There are some beers that are best suited to celebrating an occasion; and what better occasion than eating creme brulee!
A good pairing will reflect the weight of the food/beer on the palate, as well as either complimenting or contrasting the flavours. The richness of the creme brulee is cut through by the pine and resin qualities of Epic’s Armageddon IPA, while the green tea flavours are a hat tip to its high hop content.
This beer is described as “an apocalyptic assault on your preconceptions and taste buds”.
#6 Epic Armageddon IPA + Green tea infused crème brûlée
- 300ml Lewis Road Creamery double cream
- 150ml milk
- 4 egg yolks
- 1/2 cup caster sugar
- 1/8 tsp salt
- 2 tsp cornflour
- 1/2 vanilla pod
- 2 green tea bags
- 1 stick cinnamon
- 4-6 tsp caster sugar for topping
- 1 bottle of Epic Armageddon IPA
- Preheat your oven to 150C. You will need 4-6 small ramekins of roughly equal size and shape. Find a large roasting pan, and ensure the ramekins fit side by side in the pan. Fill your kettle and bring it to the boil, ready to pour around the ramekins once they are filled with custard (bain marie) to cook them evenly.
- In a small pot, gently heat the cream and milk with the tea bags, vanilla pod and cinnamon. Don’t let it boil, but slowly infuse the flavours (4-5 mins).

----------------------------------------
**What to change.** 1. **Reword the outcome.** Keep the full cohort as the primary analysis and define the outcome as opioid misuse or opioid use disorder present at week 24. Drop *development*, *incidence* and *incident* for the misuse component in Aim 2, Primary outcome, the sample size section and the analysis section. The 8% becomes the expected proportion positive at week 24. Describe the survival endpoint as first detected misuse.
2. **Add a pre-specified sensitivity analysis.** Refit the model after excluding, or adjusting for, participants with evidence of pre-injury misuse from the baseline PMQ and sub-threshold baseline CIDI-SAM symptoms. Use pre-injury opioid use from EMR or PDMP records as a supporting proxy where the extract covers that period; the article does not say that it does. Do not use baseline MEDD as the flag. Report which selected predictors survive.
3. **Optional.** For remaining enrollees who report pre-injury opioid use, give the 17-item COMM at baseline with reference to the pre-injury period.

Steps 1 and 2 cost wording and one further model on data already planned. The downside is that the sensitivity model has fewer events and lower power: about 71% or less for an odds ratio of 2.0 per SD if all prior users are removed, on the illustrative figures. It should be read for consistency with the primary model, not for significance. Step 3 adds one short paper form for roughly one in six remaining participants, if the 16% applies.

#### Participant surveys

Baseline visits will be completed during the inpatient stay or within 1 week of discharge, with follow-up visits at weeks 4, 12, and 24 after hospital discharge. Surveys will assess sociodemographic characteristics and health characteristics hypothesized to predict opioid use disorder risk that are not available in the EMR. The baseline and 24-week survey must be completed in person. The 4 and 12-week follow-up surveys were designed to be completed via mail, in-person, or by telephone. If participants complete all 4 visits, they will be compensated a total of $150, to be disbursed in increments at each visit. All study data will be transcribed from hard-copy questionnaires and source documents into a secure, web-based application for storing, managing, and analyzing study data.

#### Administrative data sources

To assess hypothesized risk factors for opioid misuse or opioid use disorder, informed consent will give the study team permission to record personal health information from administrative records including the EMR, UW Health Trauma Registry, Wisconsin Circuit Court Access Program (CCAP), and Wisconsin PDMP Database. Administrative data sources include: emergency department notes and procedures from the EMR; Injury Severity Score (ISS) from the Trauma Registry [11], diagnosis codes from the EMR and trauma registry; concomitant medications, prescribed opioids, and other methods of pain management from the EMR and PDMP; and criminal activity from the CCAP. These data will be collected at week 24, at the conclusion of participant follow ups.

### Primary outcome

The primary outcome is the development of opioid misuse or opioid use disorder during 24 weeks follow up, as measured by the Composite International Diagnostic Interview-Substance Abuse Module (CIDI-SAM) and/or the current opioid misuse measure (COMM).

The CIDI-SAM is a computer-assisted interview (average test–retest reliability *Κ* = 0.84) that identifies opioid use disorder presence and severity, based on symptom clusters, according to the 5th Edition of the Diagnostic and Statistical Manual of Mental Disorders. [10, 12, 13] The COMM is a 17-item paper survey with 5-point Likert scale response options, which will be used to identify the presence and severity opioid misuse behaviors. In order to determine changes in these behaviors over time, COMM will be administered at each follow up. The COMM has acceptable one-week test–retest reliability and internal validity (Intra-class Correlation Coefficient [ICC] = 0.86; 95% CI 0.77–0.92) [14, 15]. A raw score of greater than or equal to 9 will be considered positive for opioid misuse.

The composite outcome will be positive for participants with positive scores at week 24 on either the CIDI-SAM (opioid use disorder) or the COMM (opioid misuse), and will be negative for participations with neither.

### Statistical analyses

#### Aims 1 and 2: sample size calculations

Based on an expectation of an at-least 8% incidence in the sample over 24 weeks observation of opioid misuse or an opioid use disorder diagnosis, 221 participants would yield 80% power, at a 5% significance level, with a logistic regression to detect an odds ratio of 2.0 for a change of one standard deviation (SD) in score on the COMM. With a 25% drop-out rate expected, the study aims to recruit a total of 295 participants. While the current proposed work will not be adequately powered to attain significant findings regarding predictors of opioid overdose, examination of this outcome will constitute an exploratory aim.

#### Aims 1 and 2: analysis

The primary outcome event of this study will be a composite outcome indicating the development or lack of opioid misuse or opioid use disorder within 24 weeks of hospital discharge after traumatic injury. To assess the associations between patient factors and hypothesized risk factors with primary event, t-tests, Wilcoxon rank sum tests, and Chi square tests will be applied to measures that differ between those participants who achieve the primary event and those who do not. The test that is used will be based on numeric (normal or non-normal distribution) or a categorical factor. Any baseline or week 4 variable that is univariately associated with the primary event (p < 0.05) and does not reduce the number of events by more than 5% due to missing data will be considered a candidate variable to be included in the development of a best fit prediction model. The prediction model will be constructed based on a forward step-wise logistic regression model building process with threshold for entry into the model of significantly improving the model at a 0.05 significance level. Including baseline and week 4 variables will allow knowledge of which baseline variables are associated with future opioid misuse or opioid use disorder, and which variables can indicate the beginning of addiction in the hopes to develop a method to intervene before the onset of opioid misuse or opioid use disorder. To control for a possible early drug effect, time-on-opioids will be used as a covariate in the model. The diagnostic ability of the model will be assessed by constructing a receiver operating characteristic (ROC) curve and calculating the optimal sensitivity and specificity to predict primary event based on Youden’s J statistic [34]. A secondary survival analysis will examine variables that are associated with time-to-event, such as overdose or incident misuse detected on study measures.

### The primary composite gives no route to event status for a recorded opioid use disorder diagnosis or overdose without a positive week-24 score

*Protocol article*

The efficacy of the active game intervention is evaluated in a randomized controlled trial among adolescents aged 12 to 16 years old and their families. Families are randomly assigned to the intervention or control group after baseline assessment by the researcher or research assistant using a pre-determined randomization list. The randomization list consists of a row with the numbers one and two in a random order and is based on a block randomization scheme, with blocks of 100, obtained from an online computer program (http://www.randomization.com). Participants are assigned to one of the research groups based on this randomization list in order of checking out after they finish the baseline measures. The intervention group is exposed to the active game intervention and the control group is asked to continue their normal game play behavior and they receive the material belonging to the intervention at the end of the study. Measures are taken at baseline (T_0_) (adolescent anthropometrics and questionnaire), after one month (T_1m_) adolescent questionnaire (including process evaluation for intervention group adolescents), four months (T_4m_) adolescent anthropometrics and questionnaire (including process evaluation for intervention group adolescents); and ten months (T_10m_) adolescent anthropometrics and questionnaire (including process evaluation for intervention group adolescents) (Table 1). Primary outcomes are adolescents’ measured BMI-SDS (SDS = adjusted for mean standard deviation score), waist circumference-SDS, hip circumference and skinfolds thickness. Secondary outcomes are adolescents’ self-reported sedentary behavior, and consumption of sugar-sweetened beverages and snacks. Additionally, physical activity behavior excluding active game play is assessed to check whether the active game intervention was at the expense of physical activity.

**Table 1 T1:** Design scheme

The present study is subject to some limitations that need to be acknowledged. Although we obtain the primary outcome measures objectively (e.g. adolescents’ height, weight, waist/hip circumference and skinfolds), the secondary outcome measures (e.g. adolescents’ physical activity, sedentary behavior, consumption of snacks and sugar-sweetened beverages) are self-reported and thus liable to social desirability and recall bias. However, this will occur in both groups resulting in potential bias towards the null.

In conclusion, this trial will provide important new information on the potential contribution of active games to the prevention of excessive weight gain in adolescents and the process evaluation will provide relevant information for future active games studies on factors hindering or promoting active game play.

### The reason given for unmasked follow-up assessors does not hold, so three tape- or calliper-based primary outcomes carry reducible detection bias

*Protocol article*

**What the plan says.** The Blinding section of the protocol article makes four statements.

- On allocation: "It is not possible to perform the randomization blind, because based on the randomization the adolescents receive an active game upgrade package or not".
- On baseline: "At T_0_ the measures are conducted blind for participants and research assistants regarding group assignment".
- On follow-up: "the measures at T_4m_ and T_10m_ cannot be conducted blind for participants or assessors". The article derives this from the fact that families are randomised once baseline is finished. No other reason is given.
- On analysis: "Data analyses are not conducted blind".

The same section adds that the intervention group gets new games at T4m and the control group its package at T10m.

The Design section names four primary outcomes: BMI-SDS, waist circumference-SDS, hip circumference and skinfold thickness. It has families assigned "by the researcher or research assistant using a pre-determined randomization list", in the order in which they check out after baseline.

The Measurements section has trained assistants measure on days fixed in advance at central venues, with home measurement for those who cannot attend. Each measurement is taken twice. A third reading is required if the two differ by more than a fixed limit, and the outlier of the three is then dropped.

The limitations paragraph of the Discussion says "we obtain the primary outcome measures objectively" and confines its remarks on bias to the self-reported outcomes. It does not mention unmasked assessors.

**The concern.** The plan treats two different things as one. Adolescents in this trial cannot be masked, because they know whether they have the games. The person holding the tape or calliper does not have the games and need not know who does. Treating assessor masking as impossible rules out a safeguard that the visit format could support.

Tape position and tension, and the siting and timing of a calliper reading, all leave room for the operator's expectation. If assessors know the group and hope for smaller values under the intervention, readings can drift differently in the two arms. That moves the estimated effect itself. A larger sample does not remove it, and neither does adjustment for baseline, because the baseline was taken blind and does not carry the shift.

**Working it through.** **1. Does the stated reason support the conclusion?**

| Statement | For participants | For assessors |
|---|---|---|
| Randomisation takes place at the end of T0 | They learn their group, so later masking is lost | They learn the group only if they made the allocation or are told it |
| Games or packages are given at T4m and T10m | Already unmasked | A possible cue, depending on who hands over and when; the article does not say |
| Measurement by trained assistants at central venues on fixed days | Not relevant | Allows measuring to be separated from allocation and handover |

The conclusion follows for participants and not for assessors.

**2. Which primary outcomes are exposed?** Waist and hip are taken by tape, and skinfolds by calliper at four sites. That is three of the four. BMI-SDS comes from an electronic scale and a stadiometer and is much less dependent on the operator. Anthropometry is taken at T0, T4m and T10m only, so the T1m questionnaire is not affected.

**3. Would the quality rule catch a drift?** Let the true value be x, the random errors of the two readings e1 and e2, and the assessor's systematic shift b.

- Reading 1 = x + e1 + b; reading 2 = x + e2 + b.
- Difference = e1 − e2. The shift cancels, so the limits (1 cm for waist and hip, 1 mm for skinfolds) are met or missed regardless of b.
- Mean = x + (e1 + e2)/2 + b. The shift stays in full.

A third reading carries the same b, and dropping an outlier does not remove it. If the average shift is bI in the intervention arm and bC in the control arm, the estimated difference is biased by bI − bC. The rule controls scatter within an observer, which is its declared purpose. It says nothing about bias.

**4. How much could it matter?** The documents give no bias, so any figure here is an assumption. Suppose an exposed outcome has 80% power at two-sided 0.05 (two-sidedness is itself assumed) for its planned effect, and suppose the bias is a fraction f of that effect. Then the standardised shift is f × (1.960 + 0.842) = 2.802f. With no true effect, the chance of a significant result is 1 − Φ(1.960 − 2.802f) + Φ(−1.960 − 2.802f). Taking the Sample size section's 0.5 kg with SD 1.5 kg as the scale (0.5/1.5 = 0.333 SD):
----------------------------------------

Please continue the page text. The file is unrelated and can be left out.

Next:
- In a separate large bowl, place the egg yolks, sugar, salt and cornflour. Whisk these until well combined.
- Bring the pot of cream to just below boiling, as soon as it starts to bubble drain it through a sieve into a measuring jug.
- Gently pour the hot cream into the egg yolk mixture, whisking as you go. Sieve this again back into the measuring jug, which enables you to pour it into the ramekins.
- Carefully pour the hot custard evenly into the ramekins. Once this is done, pour the water from the kettle (it should be hot but not scalding) around the ramekins into the roasting pan. Place the pan into the oven.
- Bake for 25-30 mins at 150C. You might find some trial and error with the cooking time. I need to add 10 mins for my oven, which is an old conventional type. I also could not perfect this recipe without the cornflour, although the original recipe did not use any. The texture of the baked custards is far superior to finishing it on the stove top, so I do recommend persevering til you achieve it!
- Once the custard is cooked, let it cool slightly then refrigerate for a few hours. Once cold, you can sprinkle with sugar and caramelise it. This is best done with a culinary blowtorch, but you can place it under the grill on a high heat for just a couple of minutes (the custard will melt a little if you do it this way).